High-grade pears for dessert use may be.said to be a modern development in west Europe and the United States. Pears were cultivated in the early days of the Roman Empire, but Pliny says of them: "All pears whatever are but heavy meat unless they are well boiled or baked." The real development of the pear for dessert use began in the seventeenth century. Belgium has the credit for the first remarkable advances of which Van Mons was the noted leader in the early part of the nineteenth century. The pears of west Europe were introduced into this country at an early day and at this time a large part of our best dessert and culinary varieties have been developed from the seed of the best European varieties and of the sand pear of China.
All modern writers make the statement that the modern dessert and culinary varieties have come from these two sources together with their American-born seedlings. They also include the Russian varieties introduced by the writer as a race of the Pyrus communis of west Europe. In reaching this conclusion a third distinct race or species that seems to have been anciently developed in central Asia has been overlooked. Dr. A. Regel, after living in Sungaria and Turkestan nine years, wrote: "The pear is more extensively cultivated in the Amu-Daria River district than in other parts of central Asia. The firm-fleshed pears of Suidum are famed for their rich aroma, and the large yellow pears of Sharsause are equally popular. The pears mainly grown in Darwas are a large green variety and a smaller sugary-sweet variety. In Shugnan there is a yellow pear which, on some trees in the garden of the Shah, develops singular forms like birds, and another variety with rarely rich juicy flesh and which attains considerable size." He speaks of varieties of large size and good quality that seemed to have been anciently cultivated. As Dr. Regel was educated in Germany, he was acquainted with the pears originated by Van Mons and urged that the ancient pears of Oriental origin were superior to any he had tested in Germany.
These ancient good pears of central Asia seem to have been extended east of the Ural range, as the late Charles Gibb of Abbottsford, Canada, a month prior to his death in Cairo, Egypt, spent a few days in Mongolia. He wrote from thence to the writer, stating that he was surprised to find pears of large size and excellent melting, juicy quality grown on very large and old trees. All of the varieties had snow-white flesh, and it was claimed that they very nearly came true from seed. He enclosed a few seeds from which we have grown trees now in bearing. They differ some in season and size of fruit, but all have tender, melting, white flesh as good in quality as the Mongolian snow. The variety we have named Gibb bore quite a full crop last year in Ames, and at this writing it is laden with young fruit, when the tree has a diameter of stem of only two inches, four years after the planting of a one-year-old tree. It is of the size of Bartlett, pyriform in shape, and nearly equal to the Bartlett in quality.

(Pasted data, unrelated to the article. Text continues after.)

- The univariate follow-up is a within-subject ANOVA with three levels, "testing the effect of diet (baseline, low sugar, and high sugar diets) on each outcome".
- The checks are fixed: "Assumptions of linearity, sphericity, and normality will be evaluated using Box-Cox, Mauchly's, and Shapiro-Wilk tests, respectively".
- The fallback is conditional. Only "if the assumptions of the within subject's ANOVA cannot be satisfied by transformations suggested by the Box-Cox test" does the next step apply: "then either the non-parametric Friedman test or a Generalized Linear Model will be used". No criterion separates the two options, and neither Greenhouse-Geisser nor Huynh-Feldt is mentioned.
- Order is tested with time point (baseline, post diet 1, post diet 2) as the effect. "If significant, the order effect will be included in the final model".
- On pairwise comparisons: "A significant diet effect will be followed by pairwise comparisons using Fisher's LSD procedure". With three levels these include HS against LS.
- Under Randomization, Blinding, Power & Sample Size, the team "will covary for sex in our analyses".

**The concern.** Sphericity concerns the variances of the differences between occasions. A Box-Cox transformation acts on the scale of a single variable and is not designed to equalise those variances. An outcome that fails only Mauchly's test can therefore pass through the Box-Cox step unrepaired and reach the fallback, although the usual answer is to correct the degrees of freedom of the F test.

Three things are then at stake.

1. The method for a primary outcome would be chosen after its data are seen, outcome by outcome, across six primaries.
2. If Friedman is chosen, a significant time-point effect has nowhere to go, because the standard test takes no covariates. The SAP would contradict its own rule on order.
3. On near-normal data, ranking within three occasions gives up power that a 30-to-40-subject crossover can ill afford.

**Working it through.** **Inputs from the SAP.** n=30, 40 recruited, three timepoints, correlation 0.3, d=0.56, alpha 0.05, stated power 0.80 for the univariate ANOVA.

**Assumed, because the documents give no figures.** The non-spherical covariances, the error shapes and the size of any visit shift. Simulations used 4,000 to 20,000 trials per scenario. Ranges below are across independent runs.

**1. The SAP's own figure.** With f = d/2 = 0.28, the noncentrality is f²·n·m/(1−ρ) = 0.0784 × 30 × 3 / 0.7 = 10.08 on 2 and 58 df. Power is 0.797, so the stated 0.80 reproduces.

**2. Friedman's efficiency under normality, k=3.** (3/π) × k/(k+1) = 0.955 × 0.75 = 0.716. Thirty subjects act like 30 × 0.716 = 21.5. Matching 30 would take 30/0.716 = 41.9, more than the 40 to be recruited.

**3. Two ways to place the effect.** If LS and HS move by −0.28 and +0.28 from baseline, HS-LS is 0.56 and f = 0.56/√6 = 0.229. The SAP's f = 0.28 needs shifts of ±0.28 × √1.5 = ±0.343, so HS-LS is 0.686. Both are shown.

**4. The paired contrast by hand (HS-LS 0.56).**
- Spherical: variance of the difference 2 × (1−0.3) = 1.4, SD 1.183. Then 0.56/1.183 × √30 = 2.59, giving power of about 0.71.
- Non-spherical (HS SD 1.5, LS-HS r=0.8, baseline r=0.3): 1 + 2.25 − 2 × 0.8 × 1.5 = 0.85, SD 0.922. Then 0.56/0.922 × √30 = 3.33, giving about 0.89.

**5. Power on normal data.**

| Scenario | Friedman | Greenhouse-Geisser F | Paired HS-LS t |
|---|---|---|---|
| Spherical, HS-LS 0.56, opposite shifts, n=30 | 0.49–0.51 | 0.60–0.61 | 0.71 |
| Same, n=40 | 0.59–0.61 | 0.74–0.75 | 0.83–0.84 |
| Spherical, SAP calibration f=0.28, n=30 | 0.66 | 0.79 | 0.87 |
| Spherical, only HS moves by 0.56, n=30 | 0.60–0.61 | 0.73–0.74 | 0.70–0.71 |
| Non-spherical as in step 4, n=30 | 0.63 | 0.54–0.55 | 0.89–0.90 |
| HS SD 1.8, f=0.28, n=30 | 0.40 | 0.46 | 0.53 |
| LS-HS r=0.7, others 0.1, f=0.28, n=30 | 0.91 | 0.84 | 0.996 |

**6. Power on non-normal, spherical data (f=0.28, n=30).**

Without doubt this snow-pear race of north central Asia has had much to do with the development of the Russian pears, extensively grown on the bluffs of the Volga in Russia, by crossing with the indigenous species. Several of the Russian pears now growing in the Western States have the close-textured, shining, sharply serrated leaves of the Oriental snow-pears and also their white flesh. But not one of them yet tested is as good in quality for dessert use as the snow-pears of Mongolia. The largest tree of any kind seen by the writer on the Volga, from the 57th parallel south to the Caspian Sea, was a pear-tree of this Oriental type on the bluffs of the Volga on the 56th parallel of north latitude.
What is known to botanists as snow-pear (Pyrus nivalis), as grown in Europe for perry making, is a small tree with small, roundish fruit, becoming sweet when over-ripe. But the Peli or snow-pear we have growing from Mongolia, makes a large tree, and the smallest fruit we have seen is pyriform and as large as Flemish beauty. The pears with silvery leaves and white-colored flesh of central Asia also attain very large size of tree and some of them bear white-fleshed fruits of large size. As the orchard fruits of north central Asia, the valley of the Amur, Mongolia, and Manchuria become better known, the fact will be recognized that they are distinct races and possibly distinct species, and also that they were the most anciently cultivated good fruits. Henry Lansdell,. D.D., in his "Russian Asia" says on page 375 of volume Ï, that good fruits seem to grow wild in the Province of Zarafshan, of cherry, plum, apples, pears, and apricots that seem to have escaped from cultivation as planted by birds and animals or from deserted plantations that have run wild.